Nevertheless, we were raided at gun point by law enforcement and this traumatic event triggered a new sentiment in me to push back against the absurd situation making these natural things evil while so many terrible things were not. After a brief fight with local authorities to reclaim our property a new idea came to me and that became Hemp US Flag (US flags made from hemp fabric that was imported from China) which was followed by Fuel and Fiber Company and AZHEMP. After traveling to California to promote the flag I was exposed to Medical Cannabis which included Genesis 1:29 (Robert G Schmidt), Oaksterdam, and a publishing company named MMA Publishing (Medical Marijuana of America).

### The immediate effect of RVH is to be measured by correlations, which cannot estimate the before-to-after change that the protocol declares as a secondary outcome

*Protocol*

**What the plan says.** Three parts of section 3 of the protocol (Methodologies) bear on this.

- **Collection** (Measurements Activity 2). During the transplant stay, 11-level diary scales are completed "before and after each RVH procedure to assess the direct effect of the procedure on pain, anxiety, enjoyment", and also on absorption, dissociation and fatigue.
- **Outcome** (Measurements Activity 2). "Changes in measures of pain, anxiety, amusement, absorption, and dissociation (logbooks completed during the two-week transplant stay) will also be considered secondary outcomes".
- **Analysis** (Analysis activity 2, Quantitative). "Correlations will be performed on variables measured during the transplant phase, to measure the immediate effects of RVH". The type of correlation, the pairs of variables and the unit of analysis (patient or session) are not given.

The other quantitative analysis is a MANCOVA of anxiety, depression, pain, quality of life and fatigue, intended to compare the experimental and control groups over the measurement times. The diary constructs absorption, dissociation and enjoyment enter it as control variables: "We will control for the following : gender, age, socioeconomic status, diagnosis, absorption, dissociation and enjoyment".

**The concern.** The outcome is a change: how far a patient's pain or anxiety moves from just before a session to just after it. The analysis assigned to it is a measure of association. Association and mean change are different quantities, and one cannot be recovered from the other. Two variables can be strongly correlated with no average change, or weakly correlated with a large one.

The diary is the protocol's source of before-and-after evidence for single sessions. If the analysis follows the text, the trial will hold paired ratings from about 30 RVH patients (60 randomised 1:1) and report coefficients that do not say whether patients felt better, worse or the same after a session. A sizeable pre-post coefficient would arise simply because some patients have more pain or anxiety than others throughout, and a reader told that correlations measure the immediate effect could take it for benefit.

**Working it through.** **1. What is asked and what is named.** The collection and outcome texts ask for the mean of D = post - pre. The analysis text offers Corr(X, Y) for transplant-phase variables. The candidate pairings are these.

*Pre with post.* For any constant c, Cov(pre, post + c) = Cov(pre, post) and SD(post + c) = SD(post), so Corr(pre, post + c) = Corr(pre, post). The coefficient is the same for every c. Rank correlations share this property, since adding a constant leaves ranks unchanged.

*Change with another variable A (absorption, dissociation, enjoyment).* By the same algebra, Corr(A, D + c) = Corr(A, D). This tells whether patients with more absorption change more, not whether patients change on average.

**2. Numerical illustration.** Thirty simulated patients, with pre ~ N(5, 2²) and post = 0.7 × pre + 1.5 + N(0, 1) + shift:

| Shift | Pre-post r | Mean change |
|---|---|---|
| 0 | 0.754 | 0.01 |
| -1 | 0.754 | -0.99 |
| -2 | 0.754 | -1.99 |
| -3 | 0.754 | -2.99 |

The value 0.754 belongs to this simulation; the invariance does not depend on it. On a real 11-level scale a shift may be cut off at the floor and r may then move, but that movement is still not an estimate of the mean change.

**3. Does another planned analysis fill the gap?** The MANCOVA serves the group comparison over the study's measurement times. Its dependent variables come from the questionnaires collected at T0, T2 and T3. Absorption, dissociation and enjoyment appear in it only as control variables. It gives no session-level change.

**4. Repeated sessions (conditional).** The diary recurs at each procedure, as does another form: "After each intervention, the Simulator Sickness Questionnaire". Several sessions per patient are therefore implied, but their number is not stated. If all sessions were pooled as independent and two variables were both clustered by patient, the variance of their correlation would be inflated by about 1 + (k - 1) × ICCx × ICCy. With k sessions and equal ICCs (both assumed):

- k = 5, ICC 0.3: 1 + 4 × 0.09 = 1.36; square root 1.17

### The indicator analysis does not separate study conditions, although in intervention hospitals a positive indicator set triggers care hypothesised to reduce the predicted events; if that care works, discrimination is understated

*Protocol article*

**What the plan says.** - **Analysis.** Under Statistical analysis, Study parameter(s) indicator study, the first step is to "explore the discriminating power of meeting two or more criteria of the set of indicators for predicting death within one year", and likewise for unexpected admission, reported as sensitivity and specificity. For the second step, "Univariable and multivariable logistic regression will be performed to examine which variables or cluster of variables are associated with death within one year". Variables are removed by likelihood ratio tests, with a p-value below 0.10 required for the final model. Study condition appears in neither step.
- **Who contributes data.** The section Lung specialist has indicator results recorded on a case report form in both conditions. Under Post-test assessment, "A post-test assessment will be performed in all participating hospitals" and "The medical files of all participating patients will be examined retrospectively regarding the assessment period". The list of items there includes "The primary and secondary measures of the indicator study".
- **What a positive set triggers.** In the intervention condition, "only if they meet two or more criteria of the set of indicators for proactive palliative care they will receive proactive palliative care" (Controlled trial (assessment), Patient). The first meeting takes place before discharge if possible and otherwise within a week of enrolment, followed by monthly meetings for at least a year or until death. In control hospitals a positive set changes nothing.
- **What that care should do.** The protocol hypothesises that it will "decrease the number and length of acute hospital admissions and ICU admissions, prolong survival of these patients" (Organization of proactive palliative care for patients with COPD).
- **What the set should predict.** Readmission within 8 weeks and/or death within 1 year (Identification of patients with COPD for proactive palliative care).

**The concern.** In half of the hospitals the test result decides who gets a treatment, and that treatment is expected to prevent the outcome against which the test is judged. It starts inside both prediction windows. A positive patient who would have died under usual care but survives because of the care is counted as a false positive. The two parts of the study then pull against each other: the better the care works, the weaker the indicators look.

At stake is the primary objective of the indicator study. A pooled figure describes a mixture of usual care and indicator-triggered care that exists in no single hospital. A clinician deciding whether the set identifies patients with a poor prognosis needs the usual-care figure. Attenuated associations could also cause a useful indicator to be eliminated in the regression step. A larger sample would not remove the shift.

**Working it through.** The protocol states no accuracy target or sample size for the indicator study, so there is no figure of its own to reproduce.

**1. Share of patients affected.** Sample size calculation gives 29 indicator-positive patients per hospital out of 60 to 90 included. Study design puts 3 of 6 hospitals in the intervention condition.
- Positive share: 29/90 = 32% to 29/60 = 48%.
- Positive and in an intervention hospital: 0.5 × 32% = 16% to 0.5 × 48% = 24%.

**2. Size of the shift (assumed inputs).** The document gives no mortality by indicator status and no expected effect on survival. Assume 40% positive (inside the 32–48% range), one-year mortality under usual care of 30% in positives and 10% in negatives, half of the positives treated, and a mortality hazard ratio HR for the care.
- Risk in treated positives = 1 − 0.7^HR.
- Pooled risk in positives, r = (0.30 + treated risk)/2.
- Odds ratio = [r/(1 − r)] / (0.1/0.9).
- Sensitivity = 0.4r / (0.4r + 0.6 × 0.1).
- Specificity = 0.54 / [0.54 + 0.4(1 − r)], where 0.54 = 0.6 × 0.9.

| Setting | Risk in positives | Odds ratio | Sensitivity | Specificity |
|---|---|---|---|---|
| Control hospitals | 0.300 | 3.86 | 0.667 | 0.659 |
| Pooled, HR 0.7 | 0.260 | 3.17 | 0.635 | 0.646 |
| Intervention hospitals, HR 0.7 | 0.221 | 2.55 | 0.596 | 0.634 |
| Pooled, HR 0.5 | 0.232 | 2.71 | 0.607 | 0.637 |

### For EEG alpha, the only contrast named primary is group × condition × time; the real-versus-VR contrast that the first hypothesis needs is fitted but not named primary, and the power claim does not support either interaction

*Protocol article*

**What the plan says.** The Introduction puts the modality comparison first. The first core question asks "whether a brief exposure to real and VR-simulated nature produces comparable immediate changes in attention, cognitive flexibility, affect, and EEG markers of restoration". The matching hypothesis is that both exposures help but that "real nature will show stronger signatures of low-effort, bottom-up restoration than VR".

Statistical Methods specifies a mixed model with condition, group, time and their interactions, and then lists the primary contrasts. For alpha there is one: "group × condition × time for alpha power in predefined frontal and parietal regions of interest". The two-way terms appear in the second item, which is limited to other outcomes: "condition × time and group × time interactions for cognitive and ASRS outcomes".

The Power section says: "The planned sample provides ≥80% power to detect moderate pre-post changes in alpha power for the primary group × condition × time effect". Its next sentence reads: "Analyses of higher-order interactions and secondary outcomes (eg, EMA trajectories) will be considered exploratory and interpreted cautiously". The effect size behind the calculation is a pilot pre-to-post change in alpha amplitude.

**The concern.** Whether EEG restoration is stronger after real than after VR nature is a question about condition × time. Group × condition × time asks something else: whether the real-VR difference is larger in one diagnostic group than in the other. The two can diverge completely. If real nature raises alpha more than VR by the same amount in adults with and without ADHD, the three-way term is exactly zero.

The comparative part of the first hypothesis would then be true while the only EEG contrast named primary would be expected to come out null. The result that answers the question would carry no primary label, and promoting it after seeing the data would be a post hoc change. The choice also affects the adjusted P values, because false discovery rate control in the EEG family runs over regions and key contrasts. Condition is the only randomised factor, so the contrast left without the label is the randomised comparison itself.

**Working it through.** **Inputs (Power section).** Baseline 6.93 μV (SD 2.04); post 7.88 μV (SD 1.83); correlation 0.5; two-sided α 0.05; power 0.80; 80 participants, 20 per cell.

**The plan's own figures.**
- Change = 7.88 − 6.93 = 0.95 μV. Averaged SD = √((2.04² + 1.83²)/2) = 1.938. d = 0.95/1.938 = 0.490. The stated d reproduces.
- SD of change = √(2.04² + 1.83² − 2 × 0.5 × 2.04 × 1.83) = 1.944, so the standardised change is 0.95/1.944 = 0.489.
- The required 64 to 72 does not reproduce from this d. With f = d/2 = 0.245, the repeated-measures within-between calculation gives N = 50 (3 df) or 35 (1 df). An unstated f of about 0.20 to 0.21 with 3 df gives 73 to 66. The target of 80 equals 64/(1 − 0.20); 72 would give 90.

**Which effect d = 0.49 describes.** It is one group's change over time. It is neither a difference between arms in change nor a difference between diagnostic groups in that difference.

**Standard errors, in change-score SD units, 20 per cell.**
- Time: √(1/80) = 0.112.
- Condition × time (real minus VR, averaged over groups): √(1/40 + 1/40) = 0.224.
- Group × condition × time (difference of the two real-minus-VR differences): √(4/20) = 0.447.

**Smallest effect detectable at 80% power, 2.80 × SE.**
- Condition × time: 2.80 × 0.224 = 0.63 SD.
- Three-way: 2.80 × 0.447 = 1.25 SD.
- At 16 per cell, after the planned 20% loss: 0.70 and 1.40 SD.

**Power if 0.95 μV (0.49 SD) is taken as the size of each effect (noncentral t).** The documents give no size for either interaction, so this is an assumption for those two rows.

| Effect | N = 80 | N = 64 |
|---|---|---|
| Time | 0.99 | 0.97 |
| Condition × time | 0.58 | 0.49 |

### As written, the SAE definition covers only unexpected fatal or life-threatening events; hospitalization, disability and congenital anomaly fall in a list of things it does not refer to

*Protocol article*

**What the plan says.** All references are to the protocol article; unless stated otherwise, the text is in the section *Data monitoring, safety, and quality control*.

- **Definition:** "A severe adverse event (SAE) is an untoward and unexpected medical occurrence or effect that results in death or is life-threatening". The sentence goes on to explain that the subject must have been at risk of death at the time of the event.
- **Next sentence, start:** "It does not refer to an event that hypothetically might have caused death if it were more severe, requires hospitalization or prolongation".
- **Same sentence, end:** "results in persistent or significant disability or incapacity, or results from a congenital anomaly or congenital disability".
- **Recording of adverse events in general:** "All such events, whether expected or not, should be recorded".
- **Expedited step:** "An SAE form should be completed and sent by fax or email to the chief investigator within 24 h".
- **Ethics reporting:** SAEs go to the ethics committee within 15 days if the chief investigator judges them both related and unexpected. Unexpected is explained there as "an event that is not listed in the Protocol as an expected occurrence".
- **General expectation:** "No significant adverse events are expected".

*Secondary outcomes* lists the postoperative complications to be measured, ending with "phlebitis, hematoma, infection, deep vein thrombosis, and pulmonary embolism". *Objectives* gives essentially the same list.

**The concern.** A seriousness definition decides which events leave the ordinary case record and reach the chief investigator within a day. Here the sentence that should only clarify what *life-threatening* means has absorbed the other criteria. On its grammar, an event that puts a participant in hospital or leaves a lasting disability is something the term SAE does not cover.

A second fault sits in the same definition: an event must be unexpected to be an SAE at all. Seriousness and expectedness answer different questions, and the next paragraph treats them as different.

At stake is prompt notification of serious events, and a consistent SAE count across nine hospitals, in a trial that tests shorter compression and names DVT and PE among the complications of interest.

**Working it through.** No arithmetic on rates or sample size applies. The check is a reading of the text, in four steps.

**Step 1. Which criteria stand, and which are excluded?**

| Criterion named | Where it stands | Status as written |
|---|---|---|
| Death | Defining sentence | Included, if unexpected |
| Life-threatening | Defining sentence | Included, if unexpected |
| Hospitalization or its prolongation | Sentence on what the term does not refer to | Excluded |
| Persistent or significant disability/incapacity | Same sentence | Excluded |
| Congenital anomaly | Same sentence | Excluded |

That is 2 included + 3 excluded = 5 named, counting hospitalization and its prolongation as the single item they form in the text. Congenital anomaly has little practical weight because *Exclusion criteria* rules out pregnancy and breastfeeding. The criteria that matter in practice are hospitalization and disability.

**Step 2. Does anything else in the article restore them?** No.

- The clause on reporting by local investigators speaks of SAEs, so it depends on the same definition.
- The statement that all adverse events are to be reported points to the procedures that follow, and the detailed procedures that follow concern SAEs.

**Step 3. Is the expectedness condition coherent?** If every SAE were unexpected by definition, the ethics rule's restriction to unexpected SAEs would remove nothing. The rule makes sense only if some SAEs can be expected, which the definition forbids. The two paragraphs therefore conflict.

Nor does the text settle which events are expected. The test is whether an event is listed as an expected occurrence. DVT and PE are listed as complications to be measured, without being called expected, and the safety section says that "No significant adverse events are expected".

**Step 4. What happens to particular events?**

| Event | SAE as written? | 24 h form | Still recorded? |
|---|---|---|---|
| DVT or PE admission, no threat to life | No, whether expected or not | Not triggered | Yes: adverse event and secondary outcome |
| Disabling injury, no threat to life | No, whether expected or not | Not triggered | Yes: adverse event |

HEMP US Flag was a project to make and sell US flags made from hemp fabric
Fuel and Fiber Company was an effort to develop a biomass production, processing and marketing entity using industrial hemp as a feedstock.
Scroll the PDF below for a detailed overview.
AZHEMP was established to promote Industrial Hemp as an alternative crop to cotton. We engaged a university professor, local cotton farmer and a senator to advance legislation that would have allowed a research project that was ultimately vetoed by then Governor Jane Hull.
MMA (Medical Marijuana of America) Publishing started as a website with a medical marijuana services providers directory for doctors, lawyers and dispensaries.